It’s difficult these days to find anyone who is against recycling. There are plenty of people who don’t practice it, perhaps, preferring to feed garbage receptacles with any container or waste of which they no longer have a use. But even the unconscious among us probably wouldn’t admit to actually being against making our environment healthier through recycling.
Just in case the city’s budget and the community eventually support affordable housing on the island, the Bainbridge Island Planning Commission continues to plug away on the creation of an inclusionary housing ordinance. It appears that sometime this summer a draft will be pulled together and presented to island developers for their input.
The on-again, off-again passage through the business park segment of the Island Village mall has taken another divergence. Charlie Frame, owner of CFA properties, has decided to close the northern end of his rear parking lot, which for the last two and a half years has again become a quasi-public road that allows north-south traffic to slalom through the commercial development. Assuming the business owner receives approval from the fire department, he’ll place a semi-permanent barrier on his private property that would be removed only when there’s need for emergency ingress or egress.
This just in: scientists say the earth is humming. Not humming the chorus to “Bye Bye Miss American Pie” exactly, nor belting out Broadway show tunes, but rather emitting random clutches of notes and tiny clusters of chords woven into a mysterious, ethereal, rhythmic thrum of primordial noise so low and deep that it is imperceptible to human ears, so low that it can only be picked up by sophisticated geothermal listening devices, African elephants wallowing in the fetid lowlands of the Kenyan rain forest, and ancient blue whales diving for albino plankton in the silent inky depths of the Mariana Trench.
An open letter to members of the Bainbridge Island City Council: You have a difficult job ahead of you. As you do it, you should expect a lot of citizen disappointment and, naturally, the resulting flood of criticism from your constituents whose pet city projects no longer make sense.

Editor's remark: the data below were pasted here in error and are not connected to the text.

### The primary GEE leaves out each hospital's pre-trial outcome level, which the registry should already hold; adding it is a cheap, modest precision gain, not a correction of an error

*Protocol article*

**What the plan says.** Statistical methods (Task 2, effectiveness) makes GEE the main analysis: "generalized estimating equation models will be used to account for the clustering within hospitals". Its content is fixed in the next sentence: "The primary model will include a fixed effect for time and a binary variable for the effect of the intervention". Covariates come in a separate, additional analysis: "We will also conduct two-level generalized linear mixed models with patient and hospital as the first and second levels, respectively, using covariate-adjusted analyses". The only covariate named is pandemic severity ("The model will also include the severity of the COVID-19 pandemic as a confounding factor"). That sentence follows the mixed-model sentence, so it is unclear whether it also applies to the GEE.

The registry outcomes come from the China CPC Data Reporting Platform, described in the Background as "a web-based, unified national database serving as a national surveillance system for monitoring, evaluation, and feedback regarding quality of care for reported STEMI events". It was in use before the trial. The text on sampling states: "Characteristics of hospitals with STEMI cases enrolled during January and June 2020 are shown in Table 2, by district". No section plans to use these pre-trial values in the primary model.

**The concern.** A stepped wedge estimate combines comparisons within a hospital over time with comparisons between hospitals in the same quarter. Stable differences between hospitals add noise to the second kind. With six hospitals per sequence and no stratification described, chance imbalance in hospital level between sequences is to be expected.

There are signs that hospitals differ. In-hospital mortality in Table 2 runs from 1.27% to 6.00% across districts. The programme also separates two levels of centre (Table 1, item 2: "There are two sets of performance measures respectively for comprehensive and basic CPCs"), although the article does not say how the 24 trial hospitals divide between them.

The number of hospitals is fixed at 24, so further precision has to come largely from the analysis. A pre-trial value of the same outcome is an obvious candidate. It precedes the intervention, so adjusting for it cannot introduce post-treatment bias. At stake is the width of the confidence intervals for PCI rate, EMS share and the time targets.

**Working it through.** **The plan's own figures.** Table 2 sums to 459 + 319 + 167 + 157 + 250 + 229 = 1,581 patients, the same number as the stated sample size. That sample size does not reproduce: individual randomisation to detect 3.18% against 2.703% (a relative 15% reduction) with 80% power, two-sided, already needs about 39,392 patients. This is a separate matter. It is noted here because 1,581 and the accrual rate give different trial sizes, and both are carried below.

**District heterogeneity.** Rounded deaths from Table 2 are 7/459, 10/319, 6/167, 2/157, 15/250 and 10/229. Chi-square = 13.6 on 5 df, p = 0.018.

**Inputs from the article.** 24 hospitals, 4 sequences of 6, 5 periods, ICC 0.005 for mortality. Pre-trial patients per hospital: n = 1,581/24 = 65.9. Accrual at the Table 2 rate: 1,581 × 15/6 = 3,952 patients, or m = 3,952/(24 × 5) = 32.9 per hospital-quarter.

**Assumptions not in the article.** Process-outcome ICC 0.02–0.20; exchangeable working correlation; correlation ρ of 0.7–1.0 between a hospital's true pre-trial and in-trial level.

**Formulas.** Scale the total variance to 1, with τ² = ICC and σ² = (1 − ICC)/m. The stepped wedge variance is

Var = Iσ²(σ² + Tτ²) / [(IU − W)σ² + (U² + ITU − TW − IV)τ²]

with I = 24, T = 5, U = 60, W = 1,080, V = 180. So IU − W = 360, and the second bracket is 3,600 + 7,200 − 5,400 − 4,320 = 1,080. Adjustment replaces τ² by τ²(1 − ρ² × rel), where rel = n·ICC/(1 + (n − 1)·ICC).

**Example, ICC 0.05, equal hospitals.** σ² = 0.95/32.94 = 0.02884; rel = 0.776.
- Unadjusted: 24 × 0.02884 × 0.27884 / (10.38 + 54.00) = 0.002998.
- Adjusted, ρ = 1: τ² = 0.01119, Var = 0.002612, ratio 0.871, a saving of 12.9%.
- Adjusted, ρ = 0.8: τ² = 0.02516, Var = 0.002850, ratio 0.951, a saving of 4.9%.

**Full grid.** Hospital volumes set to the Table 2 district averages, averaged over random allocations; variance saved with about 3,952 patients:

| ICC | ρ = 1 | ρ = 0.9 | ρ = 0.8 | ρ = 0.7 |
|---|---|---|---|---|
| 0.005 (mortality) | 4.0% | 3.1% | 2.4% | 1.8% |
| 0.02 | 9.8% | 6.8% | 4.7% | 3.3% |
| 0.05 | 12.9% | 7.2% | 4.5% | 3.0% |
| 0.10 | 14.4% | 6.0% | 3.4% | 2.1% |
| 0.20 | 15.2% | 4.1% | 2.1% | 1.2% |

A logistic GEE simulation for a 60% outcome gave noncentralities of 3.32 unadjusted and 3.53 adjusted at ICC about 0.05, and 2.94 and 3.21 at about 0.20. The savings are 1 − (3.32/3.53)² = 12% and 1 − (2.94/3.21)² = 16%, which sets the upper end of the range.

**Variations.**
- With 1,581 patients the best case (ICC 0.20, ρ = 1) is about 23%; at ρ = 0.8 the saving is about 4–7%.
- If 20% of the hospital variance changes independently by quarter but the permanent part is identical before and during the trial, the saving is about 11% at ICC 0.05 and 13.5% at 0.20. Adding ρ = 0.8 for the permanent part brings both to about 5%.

The first time I met Ron Konzak was 20 years ago. The Chamber of Commerce sponsored a naval tour of the island. A tour boat providing dinner and a dance floor sailed through our bays. (It could have stayed at the dock the entire time because drinking, eating, dancing and having a fine time were the main attraction.)
Washington State Ferries representatives will be in town Monday to discuss operational and pricing strategies, which consist primarily of taking a new approach to an old problem that can be expected for most commuter runs – congestion in peak periods and underutilized vessels and facilities in off-peak times. They want to accomplish this by tweaking the pricing system and installing a systemwide reservation system.
Last month some of our neighbors came to Helpline House to seek help. Some needed food, clothing or counseling while others asked for information, legal issues help, housing or transportation assistance. In their own words, they were:
How long of a line do you suppose you could draw with one ordinary pencil? A mile? Ten miles? Thirty-seven miles?
The Fourth of July is just around the corner – the fireworks stands are open and plans for the “Grand Old Fourth” are under way. The Fourth of July provides a wide range of opportunities to celebrate American independence; opportunities as diverse as the population of the United States.